Jul 072012

We’d turned the canoe sideways and were drifting down the Zambezi as I photographed a huge group of elephants taking a refreshing dip. I had my big lens on… 70-300mm. I started out fully zoomed in and was gradually zooming out as we got closer. Suddenly, I couldn’t zoom out any further.  I dropped the camera from my eye. We were VERY close to these elephants. Then I heard Chris’s voice from the back of the canoe, “Keep taking photos J.  I got this.”

I kept taking photos.

Three African elephants drinking at the water's edge of the lower Zambezi in Zambia.


Jun 132012

Today’s Photo: Snacking Elephant

I wrote about this experience previously, here. We’d pulled our canoes up to an island in the middle of the Lower Zambezi. I thought we were there for a closer look at these elephants and started firing away. When I turned around I realized that our guides were setting up for lunch. We sat and ate lunch with these giant animals no distance away. They didn’t seem to be bothered by our presence. After about half an hour they walked to the other side of the island where they splashed into water and swimming off down the river, trunks raised like snorkels.

Group of elephants eating on the grass besides the lower Zambezi River in Zambia.

Something Interesting: How to Survive a Suicide Shower

I had the pleasure of using a few of these shower contraptions while traveling through Bolivia and Peru. They use electricity to heat the water… in the shower head. Bare wires are not uncommon. I thought they looked a bit questionable but didn’t give them a second thought, I was typically desperate for a shower. None of the shower heads actually shocked me, though a few friends of mine got zapped. I did get a pretty nasty shock off of a light switch hanging from my ceiling with bare wires on the back though.  This is an interesting little article on suicide showers with a bit of advice in how to go about showering safely when faced with them: How to Survive a Suicide Shower.


Jan 242012

Our last day paddling our way down the meandering Lower Zambezi was an exciting one. By now, the surroundings were familiar and comfortable. Working in tandem to navigate the river was almost second nature. It even became easier to suppress the fear of crocodiles that occasionally welled up in my mind. This was despite coming closer to the eerily calm reptiles than we ever had before.  As we approached midday, we spotted a group of elephants on an island. After paddling into a small inlet, and walking a very short distance, we were approximately 30 feet away. The elephants acknowledged our presence, but continued munching away and even moved closer. I was completely focused on grabbing a good photo. Once I realized that most people had already moved on to return to the canoes I turned to follow. It turned out that we weren’t departing. Our guides had prepared lunch for us, the usual beautiful fresh salad to accompany the most processed meat in the world. They were some form of Frankfurter, but were fluorescent pink on the outside and white in the middle. So, we ate and watched the elephants munch their way back across to the other side of the island. Then, they started to head to the water and we followed. They took the plunge and meandered their way down the Lower Zambezi.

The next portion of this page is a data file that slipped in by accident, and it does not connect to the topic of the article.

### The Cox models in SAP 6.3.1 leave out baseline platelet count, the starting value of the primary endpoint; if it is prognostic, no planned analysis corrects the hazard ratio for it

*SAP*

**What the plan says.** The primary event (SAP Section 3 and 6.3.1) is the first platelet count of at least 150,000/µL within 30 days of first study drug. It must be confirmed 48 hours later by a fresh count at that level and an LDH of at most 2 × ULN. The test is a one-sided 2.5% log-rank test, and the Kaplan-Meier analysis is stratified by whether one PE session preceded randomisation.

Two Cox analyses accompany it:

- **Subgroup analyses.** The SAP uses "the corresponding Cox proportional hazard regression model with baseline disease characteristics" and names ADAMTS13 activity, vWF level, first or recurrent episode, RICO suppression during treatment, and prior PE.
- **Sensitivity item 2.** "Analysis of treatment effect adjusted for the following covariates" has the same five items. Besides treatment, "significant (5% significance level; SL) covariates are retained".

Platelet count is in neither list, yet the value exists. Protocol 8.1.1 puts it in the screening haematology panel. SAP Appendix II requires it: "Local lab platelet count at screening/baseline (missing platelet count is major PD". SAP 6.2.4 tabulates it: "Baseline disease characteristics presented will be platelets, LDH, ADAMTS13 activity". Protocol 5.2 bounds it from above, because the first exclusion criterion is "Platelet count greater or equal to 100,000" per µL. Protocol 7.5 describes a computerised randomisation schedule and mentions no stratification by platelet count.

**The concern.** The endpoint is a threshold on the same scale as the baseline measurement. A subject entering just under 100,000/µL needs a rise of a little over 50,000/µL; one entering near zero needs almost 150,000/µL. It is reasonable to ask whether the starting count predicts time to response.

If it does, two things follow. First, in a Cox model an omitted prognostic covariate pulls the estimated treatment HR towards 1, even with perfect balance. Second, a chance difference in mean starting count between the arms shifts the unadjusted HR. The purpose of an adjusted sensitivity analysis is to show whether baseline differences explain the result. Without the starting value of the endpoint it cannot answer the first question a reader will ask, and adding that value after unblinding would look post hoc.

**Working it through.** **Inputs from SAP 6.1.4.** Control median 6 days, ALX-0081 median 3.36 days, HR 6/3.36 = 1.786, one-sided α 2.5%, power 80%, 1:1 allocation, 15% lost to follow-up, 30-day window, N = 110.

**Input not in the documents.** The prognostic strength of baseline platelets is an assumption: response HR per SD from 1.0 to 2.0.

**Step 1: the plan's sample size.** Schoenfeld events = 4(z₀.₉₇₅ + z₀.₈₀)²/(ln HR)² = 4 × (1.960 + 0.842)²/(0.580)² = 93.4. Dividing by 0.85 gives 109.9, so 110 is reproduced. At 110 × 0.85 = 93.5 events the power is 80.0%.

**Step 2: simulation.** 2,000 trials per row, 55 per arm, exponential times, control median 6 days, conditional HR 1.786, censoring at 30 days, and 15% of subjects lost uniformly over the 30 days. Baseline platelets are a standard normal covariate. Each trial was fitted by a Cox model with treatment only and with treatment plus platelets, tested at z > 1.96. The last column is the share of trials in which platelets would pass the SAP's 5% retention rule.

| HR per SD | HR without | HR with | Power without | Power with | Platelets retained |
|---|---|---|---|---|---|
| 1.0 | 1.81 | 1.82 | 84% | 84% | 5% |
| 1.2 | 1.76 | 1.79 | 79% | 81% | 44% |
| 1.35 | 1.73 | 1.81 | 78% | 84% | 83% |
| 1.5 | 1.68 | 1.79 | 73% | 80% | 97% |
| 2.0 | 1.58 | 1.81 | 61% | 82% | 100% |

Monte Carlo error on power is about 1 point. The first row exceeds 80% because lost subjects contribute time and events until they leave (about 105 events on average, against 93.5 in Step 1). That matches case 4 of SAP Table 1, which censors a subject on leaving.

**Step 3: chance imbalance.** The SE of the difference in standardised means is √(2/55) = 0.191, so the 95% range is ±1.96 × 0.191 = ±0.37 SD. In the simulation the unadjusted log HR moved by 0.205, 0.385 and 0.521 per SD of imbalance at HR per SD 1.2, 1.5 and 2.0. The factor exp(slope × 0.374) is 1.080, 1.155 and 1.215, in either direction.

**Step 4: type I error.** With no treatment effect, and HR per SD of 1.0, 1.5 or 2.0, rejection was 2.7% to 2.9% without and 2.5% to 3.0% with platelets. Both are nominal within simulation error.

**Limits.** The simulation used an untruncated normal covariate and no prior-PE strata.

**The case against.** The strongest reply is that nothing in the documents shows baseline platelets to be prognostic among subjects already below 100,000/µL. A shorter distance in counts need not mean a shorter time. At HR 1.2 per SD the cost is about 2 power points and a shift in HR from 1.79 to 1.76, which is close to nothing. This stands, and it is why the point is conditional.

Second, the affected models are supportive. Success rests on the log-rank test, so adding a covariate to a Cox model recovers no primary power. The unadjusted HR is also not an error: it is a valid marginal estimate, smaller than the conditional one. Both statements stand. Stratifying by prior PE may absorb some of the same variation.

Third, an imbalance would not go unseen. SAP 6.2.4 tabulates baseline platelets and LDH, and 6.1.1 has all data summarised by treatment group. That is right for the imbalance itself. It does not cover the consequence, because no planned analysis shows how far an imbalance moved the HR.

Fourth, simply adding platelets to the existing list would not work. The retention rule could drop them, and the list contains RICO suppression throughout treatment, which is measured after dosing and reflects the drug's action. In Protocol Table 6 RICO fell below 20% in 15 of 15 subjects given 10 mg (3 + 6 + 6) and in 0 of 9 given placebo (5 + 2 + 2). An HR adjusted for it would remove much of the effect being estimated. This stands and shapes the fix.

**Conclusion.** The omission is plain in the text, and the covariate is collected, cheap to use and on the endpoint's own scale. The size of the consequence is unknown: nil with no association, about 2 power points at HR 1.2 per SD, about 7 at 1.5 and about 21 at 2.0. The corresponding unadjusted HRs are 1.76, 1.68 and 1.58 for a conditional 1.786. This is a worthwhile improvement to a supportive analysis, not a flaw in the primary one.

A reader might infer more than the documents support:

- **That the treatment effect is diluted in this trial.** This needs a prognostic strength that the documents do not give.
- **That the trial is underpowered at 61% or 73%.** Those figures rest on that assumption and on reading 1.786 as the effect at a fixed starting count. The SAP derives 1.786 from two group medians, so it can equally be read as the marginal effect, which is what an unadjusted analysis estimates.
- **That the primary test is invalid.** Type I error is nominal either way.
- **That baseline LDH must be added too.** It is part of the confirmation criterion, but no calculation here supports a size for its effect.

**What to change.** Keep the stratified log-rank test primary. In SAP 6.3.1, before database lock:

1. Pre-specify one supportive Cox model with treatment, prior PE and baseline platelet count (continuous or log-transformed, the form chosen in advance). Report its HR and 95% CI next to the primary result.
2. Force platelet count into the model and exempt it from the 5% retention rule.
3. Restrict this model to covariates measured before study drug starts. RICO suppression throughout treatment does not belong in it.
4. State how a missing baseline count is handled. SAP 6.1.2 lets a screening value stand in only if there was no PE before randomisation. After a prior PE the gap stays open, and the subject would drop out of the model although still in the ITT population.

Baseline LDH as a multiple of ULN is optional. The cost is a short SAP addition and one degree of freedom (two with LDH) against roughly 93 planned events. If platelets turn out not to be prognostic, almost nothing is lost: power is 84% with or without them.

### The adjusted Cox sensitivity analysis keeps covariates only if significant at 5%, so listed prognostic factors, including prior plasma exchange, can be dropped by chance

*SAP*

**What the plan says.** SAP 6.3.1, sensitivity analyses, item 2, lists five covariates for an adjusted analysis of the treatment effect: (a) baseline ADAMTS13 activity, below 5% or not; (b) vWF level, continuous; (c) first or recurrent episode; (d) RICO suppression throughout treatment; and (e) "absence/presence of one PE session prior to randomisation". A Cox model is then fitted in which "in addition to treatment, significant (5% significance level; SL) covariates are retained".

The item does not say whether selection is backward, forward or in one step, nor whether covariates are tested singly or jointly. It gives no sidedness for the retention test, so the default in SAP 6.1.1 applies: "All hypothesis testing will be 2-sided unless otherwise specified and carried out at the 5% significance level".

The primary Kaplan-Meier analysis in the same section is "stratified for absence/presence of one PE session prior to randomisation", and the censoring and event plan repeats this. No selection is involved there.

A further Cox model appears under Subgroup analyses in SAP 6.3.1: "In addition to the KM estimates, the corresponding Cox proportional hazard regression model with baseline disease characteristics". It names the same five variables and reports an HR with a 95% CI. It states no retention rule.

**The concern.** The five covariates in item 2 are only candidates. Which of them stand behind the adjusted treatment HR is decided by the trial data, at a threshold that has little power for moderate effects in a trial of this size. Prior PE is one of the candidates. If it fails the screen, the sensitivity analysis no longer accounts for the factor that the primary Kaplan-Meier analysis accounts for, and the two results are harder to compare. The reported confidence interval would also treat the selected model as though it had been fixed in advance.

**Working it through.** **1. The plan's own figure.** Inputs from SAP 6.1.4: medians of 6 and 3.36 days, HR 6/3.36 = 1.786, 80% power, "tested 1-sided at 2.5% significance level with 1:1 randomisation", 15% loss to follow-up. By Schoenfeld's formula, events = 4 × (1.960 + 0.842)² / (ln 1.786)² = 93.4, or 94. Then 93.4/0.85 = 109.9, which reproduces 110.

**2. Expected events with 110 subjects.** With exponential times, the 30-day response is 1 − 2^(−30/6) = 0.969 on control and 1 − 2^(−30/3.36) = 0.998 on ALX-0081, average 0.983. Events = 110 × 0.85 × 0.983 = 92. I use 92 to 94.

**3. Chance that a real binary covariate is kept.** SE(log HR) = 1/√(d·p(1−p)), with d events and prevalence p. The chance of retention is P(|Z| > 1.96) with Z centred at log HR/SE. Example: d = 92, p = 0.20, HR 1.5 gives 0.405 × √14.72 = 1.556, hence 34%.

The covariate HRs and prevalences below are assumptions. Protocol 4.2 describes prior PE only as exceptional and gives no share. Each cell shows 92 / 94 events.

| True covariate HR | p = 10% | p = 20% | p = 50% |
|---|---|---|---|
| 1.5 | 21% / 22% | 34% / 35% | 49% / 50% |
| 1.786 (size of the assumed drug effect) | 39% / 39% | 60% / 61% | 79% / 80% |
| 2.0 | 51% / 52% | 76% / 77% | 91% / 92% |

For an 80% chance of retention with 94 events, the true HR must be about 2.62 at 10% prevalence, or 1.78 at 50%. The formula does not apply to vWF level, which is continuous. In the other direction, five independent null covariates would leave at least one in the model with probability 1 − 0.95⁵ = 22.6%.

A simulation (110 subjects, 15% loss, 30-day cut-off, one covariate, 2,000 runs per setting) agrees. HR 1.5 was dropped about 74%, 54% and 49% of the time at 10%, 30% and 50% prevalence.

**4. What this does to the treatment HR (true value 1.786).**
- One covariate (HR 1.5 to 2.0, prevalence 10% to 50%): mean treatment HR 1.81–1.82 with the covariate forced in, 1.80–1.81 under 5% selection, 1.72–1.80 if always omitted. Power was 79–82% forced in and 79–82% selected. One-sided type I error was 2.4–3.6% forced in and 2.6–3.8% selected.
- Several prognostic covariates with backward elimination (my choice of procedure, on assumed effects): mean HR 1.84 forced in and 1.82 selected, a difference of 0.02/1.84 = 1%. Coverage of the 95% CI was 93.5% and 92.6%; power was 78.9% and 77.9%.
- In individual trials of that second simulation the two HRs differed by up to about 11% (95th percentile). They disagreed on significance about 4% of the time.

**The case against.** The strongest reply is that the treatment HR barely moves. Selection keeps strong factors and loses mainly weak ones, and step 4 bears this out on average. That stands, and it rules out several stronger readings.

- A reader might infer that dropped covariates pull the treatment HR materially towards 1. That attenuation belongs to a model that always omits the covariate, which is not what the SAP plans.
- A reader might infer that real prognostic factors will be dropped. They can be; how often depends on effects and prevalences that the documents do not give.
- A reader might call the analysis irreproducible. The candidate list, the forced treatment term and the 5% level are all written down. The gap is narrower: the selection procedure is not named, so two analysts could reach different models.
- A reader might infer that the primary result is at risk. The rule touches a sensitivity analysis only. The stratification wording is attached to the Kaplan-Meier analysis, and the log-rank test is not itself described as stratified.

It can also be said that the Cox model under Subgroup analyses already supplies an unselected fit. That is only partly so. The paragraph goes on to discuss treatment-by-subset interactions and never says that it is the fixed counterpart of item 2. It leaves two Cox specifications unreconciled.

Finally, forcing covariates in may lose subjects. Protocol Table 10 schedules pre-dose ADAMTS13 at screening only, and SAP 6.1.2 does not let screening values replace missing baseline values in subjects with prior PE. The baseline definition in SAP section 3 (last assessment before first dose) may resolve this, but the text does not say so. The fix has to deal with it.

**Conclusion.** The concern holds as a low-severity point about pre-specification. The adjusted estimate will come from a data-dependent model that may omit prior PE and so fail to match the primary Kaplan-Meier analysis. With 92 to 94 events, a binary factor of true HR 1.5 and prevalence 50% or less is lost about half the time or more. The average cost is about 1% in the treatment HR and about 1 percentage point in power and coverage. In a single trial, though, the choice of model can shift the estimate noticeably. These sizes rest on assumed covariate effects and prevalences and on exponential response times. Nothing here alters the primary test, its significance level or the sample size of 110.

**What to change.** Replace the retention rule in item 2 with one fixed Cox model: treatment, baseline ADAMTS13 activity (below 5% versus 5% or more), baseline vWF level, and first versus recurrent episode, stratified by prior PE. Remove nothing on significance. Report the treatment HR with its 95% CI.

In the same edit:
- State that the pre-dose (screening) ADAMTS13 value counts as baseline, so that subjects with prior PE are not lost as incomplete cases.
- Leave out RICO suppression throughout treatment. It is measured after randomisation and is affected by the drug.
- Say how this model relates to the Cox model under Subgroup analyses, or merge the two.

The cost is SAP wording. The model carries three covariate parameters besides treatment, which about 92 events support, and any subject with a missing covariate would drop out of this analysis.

Elephants eating grass on an island in the Lower Zambezi in Zamiba.

Jan 212012

On the first day of our canoe safari, on the Lower Zambezi, we stopped for lunch under a big shade tree on the Zimbabwe side of the river. While everyone stretched out to nap after a sandwich and a salad I started getting my camera gear out. I wanted to get a photo of a hippo yawning. Typically, the hippo let out a huge yawn as I was setting up. Then I had to wait quite a while for him to do it again. It worked out for the best though, as these elephants moved into frame just before the hippo let out a huge gaping yawn.


Hippo making a big yawn while in the Zambezi River with three elephants on the shore in Zaibabwe.